Introduction to Trademark Litigation

Initiating trademark litigation requires balancing considerations such as cost, the advantages of prevailing, and relevant time constraints. The purpose of trademark litigation is typically to prevent ongoing infringement, obtain sufficient compensation, and vindicate your trademark rights.

About Trademark Litigation

The services we provide here at TBillick Law PLLC often begin during the inception of the trademark; they include proactive guidance during the collection and prosecution phase to prevent or reduce the likelihood of litigation. When conflicts arise, it is usually due to compromised trademark rights or the accusation that rights may be compromised. Situations that get to this level require the input of a qualified trademark attorney.

Common Trademark Litigation Claims

  • Trademark Infringement and Unfair Competition: This type of claim involves the unauthorized use of marks that are deceptively similar or identical to a trademark that is already registered. In other words, when a typical consumer views the mark, they will likely become confused regarding the service or product’s origin.
  • Trademark Dilution: These claims result from unauthorized usage of famous trademarks that could impair or weaken their distinctiveness and credibility.
  • Passing Off: This involves misrepresentation regarding a product or service’s origin. If someone misleads consumers into thinking that their merchandise or service is connected to a specific business when they actually are not, this can be grounds for litigation.

Factors Considered to Determine “Likelihood of Confusion”

Courts account for several fact-specific considerations to determine whether a likelihood of confusion exists. For example, federal courts in the Ninth Circuit Court of Appeals utilize the following factors:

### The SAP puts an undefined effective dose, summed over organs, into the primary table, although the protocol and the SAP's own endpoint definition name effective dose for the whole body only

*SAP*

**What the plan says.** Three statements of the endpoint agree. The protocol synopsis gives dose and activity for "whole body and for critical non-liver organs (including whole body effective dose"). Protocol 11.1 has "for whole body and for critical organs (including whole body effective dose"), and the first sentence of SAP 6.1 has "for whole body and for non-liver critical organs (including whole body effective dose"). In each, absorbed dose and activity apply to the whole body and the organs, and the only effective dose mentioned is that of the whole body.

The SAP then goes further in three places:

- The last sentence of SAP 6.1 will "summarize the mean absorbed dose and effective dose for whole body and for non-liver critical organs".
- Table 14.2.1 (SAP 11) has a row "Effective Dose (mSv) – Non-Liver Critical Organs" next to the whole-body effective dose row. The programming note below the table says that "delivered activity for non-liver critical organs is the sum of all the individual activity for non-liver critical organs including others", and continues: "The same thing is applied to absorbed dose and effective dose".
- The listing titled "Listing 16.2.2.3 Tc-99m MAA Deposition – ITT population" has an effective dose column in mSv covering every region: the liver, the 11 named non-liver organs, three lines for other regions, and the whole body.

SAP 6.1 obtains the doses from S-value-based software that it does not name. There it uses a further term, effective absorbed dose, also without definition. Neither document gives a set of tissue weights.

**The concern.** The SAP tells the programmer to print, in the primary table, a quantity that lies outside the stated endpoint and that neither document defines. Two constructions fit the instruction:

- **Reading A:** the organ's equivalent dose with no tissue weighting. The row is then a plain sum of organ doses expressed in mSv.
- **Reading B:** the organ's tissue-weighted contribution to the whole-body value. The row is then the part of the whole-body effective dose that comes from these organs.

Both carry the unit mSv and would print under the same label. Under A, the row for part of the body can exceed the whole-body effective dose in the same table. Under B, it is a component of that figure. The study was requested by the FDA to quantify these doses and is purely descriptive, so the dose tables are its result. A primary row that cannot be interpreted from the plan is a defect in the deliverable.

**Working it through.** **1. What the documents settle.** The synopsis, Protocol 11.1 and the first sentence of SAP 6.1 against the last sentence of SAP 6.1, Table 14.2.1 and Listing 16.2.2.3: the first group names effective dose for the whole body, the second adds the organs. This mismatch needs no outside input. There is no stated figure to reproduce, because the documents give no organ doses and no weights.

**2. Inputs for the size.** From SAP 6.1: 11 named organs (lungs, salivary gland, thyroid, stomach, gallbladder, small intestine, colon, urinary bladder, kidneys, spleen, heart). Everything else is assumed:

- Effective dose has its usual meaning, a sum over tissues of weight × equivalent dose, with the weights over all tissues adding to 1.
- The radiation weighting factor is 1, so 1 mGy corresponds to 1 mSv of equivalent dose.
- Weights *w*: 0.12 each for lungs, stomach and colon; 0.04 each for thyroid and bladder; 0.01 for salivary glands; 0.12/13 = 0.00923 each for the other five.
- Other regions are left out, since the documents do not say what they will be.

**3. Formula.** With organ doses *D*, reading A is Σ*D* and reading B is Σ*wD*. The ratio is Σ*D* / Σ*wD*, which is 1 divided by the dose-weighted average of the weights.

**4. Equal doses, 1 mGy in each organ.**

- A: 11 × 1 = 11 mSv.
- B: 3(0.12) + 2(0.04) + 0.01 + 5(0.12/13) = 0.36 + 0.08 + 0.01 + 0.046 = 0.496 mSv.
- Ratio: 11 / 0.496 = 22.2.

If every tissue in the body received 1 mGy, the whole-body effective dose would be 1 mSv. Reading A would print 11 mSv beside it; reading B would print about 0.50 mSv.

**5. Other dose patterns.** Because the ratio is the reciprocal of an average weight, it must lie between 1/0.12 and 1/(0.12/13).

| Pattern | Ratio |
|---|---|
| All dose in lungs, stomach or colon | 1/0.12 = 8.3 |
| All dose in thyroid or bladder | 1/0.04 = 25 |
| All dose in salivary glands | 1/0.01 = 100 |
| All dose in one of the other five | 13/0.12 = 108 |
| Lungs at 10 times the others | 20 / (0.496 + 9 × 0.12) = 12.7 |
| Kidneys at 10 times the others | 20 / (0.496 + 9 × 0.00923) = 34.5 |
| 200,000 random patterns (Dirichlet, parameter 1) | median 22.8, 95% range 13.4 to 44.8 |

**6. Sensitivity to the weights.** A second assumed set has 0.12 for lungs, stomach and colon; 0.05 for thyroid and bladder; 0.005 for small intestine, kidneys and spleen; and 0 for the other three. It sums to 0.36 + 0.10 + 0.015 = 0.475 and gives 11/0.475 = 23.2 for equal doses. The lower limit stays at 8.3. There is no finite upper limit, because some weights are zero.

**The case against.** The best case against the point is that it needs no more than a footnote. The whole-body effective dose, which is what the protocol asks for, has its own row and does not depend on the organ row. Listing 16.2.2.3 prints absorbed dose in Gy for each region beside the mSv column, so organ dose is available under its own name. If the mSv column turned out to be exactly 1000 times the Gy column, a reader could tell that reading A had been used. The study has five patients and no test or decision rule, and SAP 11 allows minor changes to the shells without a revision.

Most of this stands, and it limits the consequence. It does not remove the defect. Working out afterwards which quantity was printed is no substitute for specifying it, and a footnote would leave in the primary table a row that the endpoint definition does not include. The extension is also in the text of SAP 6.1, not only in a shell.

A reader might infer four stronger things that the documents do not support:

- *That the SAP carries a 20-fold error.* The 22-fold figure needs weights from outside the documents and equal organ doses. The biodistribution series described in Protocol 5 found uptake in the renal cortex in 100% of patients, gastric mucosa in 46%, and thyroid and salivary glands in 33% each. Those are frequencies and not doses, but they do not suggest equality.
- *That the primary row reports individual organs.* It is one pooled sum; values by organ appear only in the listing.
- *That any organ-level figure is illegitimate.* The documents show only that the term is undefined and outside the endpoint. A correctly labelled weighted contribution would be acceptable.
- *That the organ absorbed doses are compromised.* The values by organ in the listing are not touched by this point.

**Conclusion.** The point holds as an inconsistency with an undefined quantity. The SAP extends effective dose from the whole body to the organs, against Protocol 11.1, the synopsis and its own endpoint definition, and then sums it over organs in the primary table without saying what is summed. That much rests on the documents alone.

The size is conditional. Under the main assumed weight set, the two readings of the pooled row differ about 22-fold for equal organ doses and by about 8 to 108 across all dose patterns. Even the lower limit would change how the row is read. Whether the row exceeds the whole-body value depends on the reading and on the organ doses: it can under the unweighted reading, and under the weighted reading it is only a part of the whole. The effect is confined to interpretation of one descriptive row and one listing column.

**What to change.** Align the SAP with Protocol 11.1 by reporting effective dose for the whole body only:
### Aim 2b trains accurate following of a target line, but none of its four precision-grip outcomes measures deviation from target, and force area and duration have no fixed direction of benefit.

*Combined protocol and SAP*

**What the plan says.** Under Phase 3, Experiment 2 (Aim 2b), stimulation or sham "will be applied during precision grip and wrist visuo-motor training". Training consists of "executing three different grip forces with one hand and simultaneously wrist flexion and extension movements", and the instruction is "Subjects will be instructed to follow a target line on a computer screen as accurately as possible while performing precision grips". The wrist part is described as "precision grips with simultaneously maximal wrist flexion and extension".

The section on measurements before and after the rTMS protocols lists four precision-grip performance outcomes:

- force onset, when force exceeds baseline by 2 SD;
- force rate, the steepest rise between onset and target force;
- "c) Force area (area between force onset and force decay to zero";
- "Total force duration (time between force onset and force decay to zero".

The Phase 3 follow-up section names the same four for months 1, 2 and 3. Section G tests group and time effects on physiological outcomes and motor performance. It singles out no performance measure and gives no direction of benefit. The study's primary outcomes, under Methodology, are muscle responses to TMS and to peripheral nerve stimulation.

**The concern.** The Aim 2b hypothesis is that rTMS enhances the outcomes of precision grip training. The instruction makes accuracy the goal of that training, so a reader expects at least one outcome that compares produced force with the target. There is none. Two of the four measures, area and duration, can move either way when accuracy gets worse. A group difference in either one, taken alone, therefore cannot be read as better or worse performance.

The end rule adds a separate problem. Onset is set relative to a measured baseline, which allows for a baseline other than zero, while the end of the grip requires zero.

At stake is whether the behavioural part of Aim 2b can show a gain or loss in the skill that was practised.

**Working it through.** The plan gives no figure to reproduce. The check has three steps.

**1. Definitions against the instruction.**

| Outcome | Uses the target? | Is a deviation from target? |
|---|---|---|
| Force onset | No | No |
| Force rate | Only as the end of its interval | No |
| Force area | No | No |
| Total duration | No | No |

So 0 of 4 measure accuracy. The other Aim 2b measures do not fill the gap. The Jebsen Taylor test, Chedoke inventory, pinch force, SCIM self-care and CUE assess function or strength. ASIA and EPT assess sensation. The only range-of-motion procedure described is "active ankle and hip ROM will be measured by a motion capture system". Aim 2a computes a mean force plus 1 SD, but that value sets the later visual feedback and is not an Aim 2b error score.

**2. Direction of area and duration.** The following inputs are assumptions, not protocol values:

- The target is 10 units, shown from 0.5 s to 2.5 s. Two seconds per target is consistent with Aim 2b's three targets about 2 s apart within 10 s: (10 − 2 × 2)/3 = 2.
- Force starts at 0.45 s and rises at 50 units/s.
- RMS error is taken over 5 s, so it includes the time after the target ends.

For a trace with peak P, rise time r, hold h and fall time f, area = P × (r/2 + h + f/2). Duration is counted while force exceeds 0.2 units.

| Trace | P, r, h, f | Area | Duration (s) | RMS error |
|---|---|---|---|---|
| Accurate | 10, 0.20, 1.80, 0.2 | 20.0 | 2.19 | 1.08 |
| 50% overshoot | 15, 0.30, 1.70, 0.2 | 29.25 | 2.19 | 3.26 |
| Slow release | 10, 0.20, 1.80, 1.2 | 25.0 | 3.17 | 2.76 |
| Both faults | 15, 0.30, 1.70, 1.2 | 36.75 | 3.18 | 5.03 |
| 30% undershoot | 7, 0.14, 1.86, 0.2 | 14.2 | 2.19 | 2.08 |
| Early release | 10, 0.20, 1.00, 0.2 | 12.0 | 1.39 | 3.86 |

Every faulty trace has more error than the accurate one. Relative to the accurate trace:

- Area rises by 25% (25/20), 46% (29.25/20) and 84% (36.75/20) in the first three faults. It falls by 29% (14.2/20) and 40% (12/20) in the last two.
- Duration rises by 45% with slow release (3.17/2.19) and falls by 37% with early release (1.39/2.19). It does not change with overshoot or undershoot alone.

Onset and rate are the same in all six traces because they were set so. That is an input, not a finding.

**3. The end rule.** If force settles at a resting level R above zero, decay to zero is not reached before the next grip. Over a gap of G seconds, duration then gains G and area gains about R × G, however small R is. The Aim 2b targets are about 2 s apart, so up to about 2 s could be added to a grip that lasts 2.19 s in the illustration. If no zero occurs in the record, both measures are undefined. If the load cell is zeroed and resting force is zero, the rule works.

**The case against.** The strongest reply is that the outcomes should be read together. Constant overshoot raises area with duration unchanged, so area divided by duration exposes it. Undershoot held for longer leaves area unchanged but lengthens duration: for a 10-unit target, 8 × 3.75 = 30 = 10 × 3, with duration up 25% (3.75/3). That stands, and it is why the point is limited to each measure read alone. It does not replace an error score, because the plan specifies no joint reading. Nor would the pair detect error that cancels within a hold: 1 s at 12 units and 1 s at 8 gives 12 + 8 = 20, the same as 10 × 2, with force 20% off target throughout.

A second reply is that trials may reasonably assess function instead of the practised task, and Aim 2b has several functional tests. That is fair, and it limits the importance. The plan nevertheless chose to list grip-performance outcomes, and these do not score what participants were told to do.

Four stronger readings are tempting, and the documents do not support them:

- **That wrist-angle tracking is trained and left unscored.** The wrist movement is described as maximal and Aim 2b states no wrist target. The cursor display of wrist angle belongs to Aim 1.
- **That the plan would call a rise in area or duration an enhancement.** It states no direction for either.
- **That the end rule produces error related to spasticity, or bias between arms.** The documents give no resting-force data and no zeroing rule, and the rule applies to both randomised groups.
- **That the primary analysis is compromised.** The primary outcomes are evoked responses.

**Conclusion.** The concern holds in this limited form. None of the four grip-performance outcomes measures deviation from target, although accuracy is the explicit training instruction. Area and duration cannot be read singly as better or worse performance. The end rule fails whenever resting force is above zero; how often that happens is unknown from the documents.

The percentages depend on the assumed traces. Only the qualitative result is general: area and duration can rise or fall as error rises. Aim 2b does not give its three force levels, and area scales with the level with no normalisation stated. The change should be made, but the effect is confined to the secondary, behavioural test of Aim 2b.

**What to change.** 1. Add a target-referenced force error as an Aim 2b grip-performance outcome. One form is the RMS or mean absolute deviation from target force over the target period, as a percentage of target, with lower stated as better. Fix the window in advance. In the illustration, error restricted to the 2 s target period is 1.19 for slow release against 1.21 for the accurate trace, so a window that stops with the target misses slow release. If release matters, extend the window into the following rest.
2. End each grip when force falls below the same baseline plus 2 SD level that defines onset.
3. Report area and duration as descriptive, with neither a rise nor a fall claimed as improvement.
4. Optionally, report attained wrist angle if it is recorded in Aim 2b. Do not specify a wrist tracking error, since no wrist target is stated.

(1) strength of the mark(s); (2) proximity or relatedness of the goods; (3) similarity of the marks; (4) evidence of actual confusion; (5) marketing channels; (6) degree of consumer care; (7) the defendants’ intent; and (8) likelihood of expansion. Network Automation, Inc., v. Advanced Sys. Concepts, Inc., 638 F.3d 1137, 1145 (9th Cir. 2011) (citing AMF Inc. v. Sleekcraft Boats, 599 F.2d 341, 348–49 (9th Cir. 1979)).

This is obviously a very fact intensive inquiry. Trademark litigants often enlist trademark and survey experts to attempt to quantify the likelihood of confusion. And though they are not technically required in a case, they can provide credibility to your claim and will help convince the fact-finder (judge or jury).

Common Defenses to Trademark Litigation Claims

Common defenses used for trademark infringement, trademark dilution, or unfair competition include nominative fair use, descriptive fair use, First Amendment application, and laches. Descriptive fair use involves using descriptive terms to fairly describe services or products as opposed to using a trademark to indicate the source of the goods and/or services. Nominative fair use involves utilizing a protected trademark to describe or name the goods or services to which a mark is referencing. Examples may include newspaper references regarding sports teams and entertainment groups.

Laches are unreasonable delays on the part of trademark owners for commencing the lawsuit. Commonly known as “sleeping on their rights,” the laches defense claims that a plaintiff has intentionally delayed bringing an action for an extended period of time that results in the defendant party being prejudiced. Any improper conduct on the part of trademark owners may be used as a defense. There are also scenarios where First Amendment rights must be balanced in relation to trademark owner rights. This defense provides less protection for commercial speeches than would be the case with noncommercial speech.

Why Choose TBillick Law PLLC’s Trademark Litigation Services?

I represent both defendants and plaintiffs in trademark disputes and have years of experience with small and large trademark cases. I work with all types of trademark rights such as trade dress, service marks, telephone numbers, trade names, and product configurations and work closely with the U.S. Patent and Trademark Office as well as the Trademark Trial and Appeal Board.

Call (206) 494-0020 or send an email to set up a consultation. Let’s discuss your trademark litigation suit and determine if you need representation today.